What Scandinavian Design Looks Like Today

Scandinavian design has been a global phenomenon for decades, but a new book illustrates its contemporary evolution.

Thanks in part to the mass-produced genius of Ikea, Scandinavian design has spread its influence around the globe. But a new book Scandinavia Dreaming from Gestalten brings lovers of this ubiquitous aesthetic back to the motherland(s), detailing the distinctions in each country’s creative culture while highlighting how the entire region’s orientation toward nature still shapes contemporary design.


“The day-­to­-day struggles against extremes have tended to make northern life more frugal, dignified, just, resourceful, practical, and resilient,” explains design writer Shonquis Moreno in the compendium’s preface. “Nature has furnished certain habits, attitudes, and social rituals, as well as the materials, crafts, and technologies particular to each place.” For instance, Iceland’s otherworldly geography and weather–volcanoes, hot springs, bulging icebergs, unending days, Northern lights–are reflected in the immense creativity of its designers and artists, like musician Björk or fashion designer Sruli Recht. Sweden’s wealth of forests manifests in their designers’ creative use of wood and their conception of luxury as a combination of quality, comfort, and simplicity. As Moreno writes, “a smart designer can turn a plain birch box into an out­doorsman’s villa.”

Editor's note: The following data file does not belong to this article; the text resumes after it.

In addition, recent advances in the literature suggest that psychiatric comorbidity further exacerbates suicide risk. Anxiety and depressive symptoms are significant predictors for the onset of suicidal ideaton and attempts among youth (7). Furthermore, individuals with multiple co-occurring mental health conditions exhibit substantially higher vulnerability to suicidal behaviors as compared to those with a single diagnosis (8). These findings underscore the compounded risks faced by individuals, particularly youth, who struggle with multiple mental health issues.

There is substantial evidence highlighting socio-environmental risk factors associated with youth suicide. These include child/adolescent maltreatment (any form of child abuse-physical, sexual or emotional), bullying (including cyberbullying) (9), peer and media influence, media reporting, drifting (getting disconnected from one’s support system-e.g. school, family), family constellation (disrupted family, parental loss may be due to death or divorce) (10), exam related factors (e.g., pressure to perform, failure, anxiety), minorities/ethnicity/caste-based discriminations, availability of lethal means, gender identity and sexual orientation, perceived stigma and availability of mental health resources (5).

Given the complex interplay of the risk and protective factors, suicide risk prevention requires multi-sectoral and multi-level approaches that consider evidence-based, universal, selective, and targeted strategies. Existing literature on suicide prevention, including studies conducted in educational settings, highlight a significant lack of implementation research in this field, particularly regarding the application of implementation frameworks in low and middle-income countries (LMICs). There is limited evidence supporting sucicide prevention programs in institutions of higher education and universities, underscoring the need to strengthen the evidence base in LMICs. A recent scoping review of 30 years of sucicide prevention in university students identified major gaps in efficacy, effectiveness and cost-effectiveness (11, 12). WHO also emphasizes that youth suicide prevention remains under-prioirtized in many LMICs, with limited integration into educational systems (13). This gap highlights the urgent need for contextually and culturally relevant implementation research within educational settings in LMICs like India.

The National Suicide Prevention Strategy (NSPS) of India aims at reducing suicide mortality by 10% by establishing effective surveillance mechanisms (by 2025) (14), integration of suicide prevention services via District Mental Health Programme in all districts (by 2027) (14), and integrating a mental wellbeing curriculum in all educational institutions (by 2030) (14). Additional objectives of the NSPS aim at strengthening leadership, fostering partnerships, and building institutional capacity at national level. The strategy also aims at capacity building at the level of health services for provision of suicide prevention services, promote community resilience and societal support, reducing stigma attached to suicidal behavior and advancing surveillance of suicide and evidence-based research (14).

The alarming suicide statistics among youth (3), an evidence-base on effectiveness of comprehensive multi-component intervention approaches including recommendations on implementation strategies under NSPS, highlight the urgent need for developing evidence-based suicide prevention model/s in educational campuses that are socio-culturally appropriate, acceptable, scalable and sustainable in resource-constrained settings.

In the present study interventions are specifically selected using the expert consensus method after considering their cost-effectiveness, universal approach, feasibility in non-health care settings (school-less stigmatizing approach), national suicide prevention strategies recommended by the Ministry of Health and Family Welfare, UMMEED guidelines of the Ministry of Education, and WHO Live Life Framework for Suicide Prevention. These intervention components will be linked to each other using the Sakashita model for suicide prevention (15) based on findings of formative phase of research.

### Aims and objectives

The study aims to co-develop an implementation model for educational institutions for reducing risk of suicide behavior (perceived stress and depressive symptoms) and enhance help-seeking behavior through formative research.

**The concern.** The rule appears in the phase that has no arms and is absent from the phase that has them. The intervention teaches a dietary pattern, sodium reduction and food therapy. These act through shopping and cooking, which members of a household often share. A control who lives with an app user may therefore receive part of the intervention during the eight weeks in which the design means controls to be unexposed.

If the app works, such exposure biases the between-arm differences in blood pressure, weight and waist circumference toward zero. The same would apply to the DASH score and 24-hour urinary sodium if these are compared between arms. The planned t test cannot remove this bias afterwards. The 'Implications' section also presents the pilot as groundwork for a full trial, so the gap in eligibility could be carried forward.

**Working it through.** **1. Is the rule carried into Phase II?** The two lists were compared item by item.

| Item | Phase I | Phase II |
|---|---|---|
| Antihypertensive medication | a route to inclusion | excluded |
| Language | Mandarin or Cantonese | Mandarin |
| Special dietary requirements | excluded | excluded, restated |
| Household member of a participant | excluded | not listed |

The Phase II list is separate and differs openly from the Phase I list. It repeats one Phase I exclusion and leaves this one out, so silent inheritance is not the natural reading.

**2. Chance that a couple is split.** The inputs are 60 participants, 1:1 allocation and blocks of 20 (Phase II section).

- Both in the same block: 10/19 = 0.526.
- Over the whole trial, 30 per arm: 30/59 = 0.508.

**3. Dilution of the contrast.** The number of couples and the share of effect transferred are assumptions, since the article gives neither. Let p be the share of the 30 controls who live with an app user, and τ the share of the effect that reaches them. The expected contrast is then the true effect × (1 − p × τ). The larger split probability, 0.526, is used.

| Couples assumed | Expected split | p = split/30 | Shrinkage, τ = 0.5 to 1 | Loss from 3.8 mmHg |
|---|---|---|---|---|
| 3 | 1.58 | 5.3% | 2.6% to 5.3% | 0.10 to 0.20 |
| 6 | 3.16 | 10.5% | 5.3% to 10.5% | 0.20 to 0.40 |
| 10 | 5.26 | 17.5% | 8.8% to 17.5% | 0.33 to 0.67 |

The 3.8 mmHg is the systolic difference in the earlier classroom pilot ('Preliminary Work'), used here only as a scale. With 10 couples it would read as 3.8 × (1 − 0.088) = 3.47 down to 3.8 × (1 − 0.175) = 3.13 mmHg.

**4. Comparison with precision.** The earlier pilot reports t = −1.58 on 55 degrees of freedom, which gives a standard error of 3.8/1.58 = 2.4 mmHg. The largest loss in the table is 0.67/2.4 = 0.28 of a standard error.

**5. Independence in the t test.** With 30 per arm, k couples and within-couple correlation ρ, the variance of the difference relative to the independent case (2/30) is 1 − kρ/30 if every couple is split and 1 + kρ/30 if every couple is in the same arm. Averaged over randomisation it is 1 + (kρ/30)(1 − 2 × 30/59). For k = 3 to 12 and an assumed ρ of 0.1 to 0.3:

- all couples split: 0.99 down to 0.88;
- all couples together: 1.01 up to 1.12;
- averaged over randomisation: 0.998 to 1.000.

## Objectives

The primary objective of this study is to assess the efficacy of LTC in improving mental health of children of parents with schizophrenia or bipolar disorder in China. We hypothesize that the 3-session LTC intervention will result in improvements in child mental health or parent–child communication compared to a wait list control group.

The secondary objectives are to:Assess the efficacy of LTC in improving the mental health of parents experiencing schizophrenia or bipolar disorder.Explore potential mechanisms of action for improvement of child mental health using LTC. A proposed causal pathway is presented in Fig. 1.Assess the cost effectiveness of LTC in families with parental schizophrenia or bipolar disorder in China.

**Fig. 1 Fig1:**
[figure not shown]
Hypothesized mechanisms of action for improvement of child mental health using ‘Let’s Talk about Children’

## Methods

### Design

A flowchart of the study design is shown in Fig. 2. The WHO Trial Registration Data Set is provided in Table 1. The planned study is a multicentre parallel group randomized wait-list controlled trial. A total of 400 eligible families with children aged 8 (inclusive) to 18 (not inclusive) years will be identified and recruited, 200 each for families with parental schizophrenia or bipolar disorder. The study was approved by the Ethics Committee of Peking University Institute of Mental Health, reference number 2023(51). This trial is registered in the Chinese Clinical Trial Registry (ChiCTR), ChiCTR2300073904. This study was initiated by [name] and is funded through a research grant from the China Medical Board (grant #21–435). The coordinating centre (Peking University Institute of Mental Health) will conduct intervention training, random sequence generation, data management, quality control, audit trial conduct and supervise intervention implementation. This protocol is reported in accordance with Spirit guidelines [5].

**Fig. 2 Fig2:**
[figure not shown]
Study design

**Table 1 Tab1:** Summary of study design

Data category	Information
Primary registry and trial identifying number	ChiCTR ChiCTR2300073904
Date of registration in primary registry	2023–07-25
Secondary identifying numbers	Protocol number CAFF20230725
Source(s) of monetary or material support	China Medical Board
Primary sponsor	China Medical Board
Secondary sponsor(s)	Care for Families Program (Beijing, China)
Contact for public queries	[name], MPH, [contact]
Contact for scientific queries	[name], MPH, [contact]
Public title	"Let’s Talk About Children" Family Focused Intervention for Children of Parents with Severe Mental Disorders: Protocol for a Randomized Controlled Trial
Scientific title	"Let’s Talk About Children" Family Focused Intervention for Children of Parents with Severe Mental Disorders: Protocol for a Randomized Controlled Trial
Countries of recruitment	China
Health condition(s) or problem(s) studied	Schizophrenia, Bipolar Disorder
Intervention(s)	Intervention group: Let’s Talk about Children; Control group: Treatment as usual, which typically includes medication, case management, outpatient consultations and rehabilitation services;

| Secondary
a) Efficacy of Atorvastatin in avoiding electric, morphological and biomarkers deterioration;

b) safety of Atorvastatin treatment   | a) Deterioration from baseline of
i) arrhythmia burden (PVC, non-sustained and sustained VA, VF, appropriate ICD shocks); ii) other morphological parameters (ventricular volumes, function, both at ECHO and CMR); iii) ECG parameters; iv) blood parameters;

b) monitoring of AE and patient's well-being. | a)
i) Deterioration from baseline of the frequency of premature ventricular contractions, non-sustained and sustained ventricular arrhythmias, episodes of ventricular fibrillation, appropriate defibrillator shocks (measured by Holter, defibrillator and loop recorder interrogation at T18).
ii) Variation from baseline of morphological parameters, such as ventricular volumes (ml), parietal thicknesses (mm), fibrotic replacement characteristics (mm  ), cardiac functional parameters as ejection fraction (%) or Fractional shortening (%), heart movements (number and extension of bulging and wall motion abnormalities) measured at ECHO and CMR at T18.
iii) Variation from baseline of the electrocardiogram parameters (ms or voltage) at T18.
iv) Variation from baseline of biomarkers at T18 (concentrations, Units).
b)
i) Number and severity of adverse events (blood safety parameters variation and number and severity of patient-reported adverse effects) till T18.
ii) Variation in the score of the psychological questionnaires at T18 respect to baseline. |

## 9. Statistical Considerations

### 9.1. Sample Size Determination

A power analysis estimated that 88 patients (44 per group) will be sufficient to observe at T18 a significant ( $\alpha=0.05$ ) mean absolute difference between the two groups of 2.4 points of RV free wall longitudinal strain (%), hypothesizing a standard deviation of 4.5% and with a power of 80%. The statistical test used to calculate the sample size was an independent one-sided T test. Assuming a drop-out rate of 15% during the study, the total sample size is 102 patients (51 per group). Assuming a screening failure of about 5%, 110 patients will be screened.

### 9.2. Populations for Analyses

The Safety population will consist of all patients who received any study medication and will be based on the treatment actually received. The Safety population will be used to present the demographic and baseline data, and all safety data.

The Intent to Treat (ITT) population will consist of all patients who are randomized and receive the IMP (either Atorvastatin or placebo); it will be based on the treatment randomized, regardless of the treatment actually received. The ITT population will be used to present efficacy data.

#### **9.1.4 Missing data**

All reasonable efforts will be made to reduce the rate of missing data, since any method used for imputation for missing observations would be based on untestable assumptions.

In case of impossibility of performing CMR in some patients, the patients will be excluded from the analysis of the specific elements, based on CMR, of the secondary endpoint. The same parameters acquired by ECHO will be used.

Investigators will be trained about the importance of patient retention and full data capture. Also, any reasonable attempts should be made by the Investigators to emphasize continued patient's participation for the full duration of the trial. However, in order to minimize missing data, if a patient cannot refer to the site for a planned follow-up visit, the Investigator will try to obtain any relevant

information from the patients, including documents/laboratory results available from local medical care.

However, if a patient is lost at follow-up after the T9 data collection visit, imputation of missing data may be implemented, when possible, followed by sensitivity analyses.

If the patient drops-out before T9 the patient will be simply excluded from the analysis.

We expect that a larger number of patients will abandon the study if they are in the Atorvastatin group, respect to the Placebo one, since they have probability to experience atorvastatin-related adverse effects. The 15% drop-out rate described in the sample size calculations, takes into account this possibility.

The rest of the book is filled with rich images of contemporary Scandinavian homes that will make any interior design geek drool. Among the highlights: the simple but compelling shapes of Gubi, a Copenhagen-based design house that reinterprets historical designs for today while showcasing the work of new artists; a house on the island of Vega in Norway with stellar full-sized windows that make the surrounding landscape seem like a painting; a rustic kitchen table paired with glorious yellow chairs from Simrishamnsvägen 3, a Swedish home originally built in the 1900s with interiors designed by Sofie Ganeva; and the Vipp Shelter, a prefabricated house designed by Morten Bo Jensen that looks right at home in the forests of Sweden.

Design in Scandinavia never looked so good. See a few of the featured projects in the slide show above.

About the author

Katharine Schwab is an associate editor at Co.Design based in New York who covers technology, design, and culture.